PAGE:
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How to Divide Dahlia Tubers

Across the sunny growing season, especially in the cooler weeks of autumn before the first frost, dahlias will be flowering at their finest. If you grow dahlias in USDA winter hardiness zones 3 through 8, you need to lift the tuberous roots to overwinter in a cool, dry, frost-free location indoors. Once the first fall frost occurs and kills the above-ground stems and leaves, cut the plant stems to a length of 4-inches above the soil to act like a handle. Carefully dig the dahlia tuber mass, wash off the soil and air dry them. Dividing the tubers yields more plants for the next growing season when time for planting.

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  1. Place the spider-like clump of dahlia tubers on a table to examine the size, health and quality of the tubers you will be dividing.

  2. Locate the mother tuber--the tuber that you planted last spring that created the plant and stem and yielded all the new tubers. The mother tuber should be in the middle of the clump mass and swollen or larger in size but can also be darker in colour and dry or shrivelled. Cut off the mother tuber and discard it by making a pruning cut at its place of attachment to the clump with a hand pruners or knife blade.

  3. Use caution when handling the tuber mass, especially taking care not to tear or cut into the area where the plant stem attaches to the tubers. You want to preserve all the "eyes" or small bumpy warts on the tubers near the stem, as these are needed for the tubers to sprout new stems and leaves next year.

  4. Examine the remainder of tubers in the cluster. Cut away any soft diseased tubers or those that are broken or have pierced skin that were obtained during the digging process. Discard these damaged and unsatisfactory tubers into the compost pile or garbage.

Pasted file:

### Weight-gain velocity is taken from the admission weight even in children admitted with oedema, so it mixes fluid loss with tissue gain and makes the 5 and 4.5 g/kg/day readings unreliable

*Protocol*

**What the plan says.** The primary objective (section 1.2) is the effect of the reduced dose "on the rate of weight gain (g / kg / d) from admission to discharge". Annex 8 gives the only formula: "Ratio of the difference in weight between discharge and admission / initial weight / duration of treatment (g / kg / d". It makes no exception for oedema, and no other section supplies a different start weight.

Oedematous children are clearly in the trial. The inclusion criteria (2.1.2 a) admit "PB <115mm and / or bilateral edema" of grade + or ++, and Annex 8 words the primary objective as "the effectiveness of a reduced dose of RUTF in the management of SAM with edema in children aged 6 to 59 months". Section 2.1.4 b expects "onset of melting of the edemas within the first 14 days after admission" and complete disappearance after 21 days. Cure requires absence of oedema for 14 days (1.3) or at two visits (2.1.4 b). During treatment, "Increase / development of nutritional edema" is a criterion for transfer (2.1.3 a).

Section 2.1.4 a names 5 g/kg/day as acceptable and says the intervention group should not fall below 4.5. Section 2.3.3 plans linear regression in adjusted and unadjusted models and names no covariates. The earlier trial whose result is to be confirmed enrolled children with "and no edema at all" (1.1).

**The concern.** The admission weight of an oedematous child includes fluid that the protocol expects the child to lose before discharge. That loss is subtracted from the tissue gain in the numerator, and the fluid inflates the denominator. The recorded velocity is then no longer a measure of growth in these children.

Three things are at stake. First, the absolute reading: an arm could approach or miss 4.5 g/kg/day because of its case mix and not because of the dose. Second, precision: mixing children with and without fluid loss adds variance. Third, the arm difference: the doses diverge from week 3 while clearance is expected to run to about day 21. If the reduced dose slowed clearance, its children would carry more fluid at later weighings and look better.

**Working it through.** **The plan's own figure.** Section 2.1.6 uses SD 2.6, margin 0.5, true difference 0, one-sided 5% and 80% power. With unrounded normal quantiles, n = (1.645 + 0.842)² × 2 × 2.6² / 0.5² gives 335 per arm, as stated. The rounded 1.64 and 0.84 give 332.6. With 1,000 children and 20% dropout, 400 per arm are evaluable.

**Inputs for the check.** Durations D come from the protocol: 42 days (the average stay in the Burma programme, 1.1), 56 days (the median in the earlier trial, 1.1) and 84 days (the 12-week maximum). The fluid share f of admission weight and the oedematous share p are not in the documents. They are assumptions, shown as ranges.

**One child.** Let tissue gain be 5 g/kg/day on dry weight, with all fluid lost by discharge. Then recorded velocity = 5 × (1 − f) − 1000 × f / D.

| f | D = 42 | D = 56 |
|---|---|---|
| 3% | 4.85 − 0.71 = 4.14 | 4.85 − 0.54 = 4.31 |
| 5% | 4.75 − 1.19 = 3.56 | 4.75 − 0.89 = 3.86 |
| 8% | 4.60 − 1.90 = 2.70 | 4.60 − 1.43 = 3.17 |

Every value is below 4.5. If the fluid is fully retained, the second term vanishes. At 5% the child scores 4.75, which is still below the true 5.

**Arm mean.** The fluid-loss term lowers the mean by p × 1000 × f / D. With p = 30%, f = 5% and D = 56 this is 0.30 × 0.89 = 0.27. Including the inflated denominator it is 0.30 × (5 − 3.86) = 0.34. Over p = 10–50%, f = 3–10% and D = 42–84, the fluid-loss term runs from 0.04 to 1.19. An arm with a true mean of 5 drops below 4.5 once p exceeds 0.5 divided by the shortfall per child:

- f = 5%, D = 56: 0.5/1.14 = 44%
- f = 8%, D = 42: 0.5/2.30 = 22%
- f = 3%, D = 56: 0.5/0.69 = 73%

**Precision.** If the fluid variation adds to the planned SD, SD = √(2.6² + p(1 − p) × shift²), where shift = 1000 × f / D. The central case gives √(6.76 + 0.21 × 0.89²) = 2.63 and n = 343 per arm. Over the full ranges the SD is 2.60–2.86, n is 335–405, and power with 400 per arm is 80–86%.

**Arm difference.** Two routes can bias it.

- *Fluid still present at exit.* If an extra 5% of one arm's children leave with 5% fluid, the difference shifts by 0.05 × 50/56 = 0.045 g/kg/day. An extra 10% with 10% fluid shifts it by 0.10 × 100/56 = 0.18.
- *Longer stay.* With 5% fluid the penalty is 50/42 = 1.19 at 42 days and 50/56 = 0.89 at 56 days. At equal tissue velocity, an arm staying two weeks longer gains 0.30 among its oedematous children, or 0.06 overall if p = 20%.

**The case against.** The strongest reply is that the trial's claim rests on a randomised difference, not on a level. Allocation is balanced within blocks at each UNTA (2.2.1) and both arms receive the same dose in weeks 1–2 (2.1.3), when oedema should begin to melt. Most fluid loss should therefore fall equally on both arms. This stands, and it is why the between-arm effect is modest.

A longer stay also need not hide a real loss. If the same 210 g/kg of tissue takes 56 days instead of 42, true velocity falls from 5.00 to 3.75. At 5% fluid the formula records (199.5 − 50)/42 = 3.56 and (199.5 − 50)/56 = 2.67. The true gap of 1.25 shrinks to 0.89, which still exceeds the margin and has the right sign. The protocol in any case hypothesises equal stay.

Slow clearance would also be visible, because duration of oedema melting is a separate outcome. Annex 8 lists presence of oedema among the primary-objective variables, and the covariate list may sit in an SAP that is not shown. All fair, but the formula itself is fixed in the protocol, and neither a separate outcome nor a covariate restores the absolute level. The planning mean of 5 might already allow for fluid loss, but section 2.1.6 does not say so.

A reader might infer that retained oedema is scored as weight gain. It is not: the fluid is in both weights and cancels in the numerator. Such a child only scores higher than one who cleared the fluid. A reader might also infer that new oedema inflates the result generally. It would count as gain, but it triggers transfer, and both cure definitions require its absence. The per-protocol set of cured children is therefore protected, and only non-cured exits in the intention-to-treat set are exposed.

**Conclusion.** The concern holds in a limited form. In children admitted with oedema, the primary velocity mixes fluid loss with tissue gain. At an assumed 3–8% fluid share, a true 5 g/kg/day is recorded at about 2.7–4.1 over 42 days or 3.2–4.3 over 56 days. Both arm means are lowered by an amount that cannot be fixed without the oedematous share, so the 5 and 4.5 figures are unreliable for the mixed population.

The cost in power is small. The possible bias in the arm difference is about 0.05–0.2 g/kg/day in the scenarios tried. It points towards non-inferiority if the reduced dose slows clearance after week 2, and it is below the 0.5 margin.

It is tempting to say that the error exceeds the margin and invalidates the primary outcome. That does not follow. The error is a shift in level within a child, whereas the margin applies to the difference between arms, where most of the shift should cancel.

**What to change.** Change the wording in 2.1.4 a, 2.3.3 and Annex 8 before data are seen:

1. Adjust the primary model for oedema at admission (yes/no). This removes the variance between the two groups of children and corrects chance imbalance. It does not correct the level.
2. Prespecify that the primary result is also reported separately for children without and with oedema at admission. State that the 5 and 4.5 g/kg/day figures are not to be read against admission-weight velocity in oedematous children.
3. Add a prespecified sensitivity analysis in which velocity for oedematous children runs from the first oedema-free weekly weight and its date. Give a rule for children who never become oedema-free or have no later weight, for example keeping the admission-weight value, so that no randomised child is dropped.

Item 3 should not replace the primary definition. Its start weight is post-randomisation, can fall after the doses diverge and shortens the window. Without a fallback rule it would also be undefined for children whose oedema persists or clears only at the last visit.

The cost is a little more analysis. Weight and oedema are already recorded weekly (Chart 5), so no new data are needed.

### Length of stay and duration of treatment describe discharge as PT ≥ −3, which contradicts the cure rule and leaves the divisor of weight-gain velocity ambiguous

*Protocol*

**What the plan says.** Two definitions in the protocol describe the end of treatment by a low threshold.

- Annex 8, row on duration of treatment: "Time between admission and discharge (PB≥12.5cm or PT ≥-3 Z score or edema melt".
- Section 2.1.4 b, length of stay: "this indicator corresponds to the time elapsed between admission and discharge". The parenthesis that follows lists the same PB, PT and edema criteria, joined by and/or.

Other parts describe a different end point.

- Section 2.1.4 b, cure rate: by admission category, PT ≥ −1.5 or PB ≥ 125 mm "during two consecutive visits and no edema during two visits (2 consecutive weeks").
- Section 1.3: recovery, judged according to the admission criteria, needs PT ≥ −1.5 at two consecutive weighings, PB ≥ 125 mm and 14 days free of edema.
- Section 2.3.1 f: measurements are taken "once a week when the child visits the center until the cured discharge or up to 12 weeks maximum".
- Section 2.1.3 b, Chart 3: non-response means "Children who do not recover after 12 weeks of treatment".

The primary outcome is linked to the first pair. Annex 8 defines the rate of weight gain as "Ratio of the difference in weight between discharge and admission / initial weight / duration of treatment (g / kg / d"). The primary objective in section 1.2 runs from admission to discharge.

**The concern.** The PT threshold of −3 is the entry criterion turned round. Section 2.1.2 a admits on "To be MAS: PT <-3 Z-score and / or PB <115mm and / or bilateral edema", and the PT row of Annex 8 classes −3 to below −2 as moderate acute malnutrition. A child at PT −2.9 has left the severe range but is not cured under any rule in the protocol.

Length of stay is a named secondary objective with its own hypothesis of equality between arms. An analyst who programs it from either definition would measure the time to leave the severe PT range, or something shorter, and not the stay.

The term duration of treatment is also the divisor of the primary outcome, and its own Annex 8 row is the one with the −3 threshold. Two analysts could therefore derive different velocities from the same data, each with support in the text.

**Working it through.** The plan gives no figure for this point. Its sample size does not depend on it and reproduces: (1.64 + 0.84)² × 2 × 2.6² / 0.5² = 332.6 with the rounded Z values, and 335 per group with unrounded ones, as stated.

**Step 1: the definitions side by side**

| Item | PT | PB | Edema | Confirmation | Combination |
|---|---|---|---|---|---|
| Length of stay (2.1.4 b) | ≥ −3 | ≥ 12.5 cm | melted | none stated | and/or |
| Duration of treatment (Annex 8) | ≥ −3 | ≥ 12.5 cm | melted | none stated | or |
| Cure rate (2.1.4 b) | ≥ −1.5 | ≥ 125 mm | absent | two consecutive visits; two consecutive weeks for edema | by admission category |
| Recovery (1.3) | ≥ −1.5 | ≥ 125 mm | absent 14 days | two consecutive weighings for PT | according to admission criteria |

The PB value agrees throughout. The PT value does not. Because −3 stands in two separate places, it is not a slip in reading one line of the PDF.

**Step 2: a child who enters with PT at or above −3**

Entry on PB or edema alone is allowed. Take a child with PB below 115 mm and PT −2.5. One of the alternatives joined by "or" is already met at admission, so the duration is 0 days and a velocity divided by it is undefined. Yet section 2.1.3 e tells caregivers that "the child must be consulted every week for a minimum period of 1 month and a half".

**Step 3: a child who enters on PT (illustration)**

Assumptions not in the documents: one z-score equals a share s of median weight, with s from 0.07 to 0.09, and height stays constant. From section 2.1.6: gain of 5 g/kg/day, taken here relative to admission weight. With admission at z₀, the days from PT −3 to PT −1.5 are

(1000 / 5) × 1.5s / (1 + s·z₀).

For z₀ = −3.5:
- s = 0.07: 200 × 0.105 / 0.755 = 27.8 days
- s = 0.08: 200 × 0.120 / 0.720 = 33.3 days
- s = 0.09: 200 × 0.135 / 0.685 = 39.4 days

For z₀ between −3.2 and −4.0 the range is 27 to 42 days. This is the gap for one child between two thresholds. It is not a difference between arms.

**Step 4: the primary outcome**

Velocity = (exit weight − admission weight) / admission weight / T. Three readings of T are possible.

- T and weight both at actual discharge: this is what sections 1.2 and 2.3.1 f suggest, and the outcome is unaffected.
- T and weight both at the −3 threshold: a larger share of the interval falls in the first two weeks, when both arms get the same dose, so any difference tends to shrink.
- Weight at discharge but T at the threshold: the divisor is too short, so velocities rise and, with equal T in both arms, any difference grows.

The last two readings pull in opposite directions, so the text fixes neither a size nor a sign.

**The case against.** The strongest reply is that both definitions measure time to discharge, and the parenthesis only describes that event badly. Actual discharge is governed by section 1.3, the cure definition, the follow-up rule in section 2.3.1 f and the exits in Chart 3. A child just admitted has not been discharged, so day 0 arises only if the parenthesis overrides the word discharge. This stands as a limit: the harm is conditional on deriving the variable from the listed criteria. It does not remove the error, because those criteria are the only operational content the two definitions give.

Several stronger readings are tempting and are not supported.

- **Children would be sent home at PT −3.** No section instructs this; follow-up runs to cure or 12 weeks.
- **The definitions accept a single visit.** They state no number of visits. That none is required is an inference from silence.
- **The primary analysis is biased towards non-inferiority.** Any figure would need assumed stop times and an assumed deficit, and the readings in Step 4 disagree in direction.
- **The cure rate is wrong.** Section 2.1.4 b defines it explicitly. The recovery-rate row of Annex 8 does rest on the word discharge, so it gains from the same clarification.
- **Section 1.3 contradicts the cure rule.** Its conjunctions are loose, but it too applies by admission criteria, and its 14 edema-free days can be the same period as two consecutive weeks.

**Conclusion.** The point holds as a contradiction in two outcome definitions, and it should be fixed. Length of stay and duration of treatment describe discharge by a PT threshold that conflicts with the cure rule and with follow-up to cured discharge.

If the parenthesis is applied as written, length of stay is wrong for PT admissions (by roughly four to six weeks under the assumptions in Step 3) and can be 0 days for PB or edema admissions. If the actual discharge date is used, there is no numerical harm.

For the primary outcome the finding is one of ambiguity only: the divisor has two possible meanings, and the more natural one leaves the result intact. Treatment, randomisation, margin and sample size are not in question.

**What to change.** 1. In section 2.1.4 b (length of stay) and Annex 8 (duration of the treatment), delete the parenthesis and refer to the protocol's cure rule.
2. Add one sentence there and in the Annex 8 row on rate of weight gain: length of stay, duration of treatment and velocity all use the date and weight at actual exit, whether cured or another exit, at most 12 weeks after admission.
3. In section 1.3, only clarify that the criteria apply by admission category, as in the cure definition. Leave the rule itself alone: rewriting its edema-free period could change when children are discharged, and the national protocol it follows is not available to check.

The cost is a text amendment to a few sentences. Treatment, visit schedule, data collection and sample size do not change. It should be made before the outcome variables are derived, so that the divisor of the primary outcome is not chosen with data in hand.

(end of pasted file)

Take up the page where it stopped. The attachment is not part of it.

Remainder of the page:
5. Select the largest, firm and plump tubers to divide and save for overwintering and planting next spring. Cut them carefully away from the point of attachment to the base of the plant stem with a pruners or knife, making sure there are some eyes intact on each tuber as you cut and divide them.

  6. Air-dry the tubers for three to five days on the counter so that the pruning cuts naturally callus. Once dry, they can be stored in shredded newspaper or coarse sawdust in a crate and placed in the cellar to overwinter.

  7. Tip

    If two or more tubers fuse together into a massed cluster with a shared neck or collar of eyes, carefully slice into the neck with the blade to provide eyes to each tuber you wish to save. Tubers that are small and thin (less than 1-inch in diameter) likely won't survive the winter as the dormancy will cause them to shrivel and not have enough energy to sprout next spring. You can save them, but realise they may not be particularly healthy and plump next spring and sprout into weak plants.


    Tubers that do not have any eyes retained on the tips where cut from the stem base will not develop into plants when sowed next spring. Storing freshly cut tubers that have not dried and callused can lead to unwanted mould or rotting of tubers over the winter storage months. Such tubers will have to be thrown out next spring.

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Things You'll Need

  • Hand pruners
  • Knife

About the Author

Jacob J. Wright became a full-time writer in 2008, with articles appearing on various websites. He has worked professionally at gardens in Colorado, Florida, Minnesota, New York, North Carolina and Pennsylvania. Wright holds a graduate diploma in environmental horticulture from the University of Melbourne, Australia, and a Master of Science in public horticulture from the University of Delaware.

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